You can excuse Brett O'Brien for feeling giddy.
His start-up Viddy, launched in early 2011, created a smartphone app that allows people to capture, enhance and share video and already has 40 million registered users. He's raised more than $38 million in funding. And more would-be investors are circling, wondering if Viddy could be the next Instagram, the photo app that earlier this year sold to Facebook for $1 billion.
But Viddy isn't based in the technology hotbeds of Silicon Valley and San Francisco. "It would have been a lot more challenging to create a business like this up there," O'Brien says. Instead, Silicon Beach, a roughly 3-mile stretch of sand from Venice to Santa Monica, is home to Viddy and a host of other young tech companies with an entertainment, celebrity or mobile edge.
After years of the San Francisco Bay Area dominating the tech start-up scene, with huge smashes such as Facebook, Google and Twitter, entrepreneurs are finding they can go elsewhere to grow and prosper. One of those places is the city of dreams itself, where thousands still flock every year to seek fame and fortune, and where young pioneers such as Charles Chaplin, Walt Disney and the Warner brothers (Jack and Sam) used the technology of visuals and, later, sound to create the motion-picture industry.
Cheaper rents than the Bay Area, better weather and proximity to the beach (most of the start-ups are within two blocks of the ocean) make Silicon Beach an attractive place to be.
More than 500 tech start-ups have sprouted in sprawling Los Angeles and its environs, according to members of the L.A. tech scene who have compiled the list online as RepresentLA.com. But most of the action is at the beach.
"There's a creative energy to Venice," says James Citron, CEO of Venice-based Mogreet, a mobile entertainment marketing company. "A better quality of life. You can go surfing in the morning, code by day … and the weather's better than Palo Alto."
Some of the early buzz-getters in the burgeoning Silicon Beach movement include Viddy, Mogreet, new retail-meets-celebrity sites BeachMint (Ashley and Mary-Kate Olsen, Jessica Simpson) and ShoeDazzle (Kim Kardashian) and e-card pioneer JibJab. There's also eHow parent Demand Media, streaming video site Hulu, car-shopping site TrueCar and one dominant player from Silicon Valley: Google.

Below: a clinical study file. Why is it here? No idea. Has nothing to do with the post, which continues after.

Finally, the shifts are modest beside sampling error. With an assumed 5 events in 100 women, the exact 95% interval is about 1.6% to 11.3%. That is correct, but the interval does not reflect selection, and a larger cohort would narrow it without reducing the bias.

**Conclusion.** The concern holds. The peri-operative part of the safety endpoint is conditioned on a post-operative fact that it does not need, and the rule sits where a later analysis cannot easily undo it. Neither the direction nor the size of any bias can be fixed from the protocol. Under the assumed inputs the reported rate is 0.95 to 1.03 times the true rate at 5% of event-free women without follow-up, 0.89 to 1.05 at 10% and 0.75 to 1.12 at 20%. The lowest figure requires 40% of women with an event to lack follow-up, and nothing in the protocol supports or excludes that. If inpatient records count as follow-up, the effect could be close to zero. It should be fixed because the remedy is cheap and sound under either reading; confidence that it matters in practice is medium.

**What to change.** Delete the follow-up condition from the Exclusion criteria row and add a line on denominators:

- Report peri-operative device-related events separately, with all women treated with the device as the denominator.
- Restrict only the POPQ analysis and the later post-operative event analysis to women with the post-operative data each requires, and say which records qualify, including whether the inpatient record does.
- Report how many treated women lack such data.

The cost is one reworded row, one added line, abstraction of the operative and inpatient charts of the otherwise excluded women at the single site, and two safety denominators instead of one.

There aren't any Silicon Beach start-ups that have hit the really big time yet, such as San Francisco-based Instagram, where staffers became instant millionaires. "But there will be," Citron says.
Veteran investor Timothy Draper says venture-capital firms are taking notice of Silicon Beach. "The Hollywood creativity has finally caught the technology wave," says Draper, managing director of Draper Fisher Jurvetson, which invested in early start-ups such as video-chat company Skype and electric-vehicle maker Tesla Motors. "It takes awhile for the financial people to catch up with the entrepreneurs."
"There's been way more interest from up north about what's happening here in the last 12 months," agrees Michael Yanover, head of business development for Creative Artists Agency. "L.A. has been under the radar, and it's finally elevating itself."
Even Google has taken notice of Silicon Beach's growing allure. The search giant recently took over the prominent Binoculars building, designed by famed architect Frank Gehry, in Venice.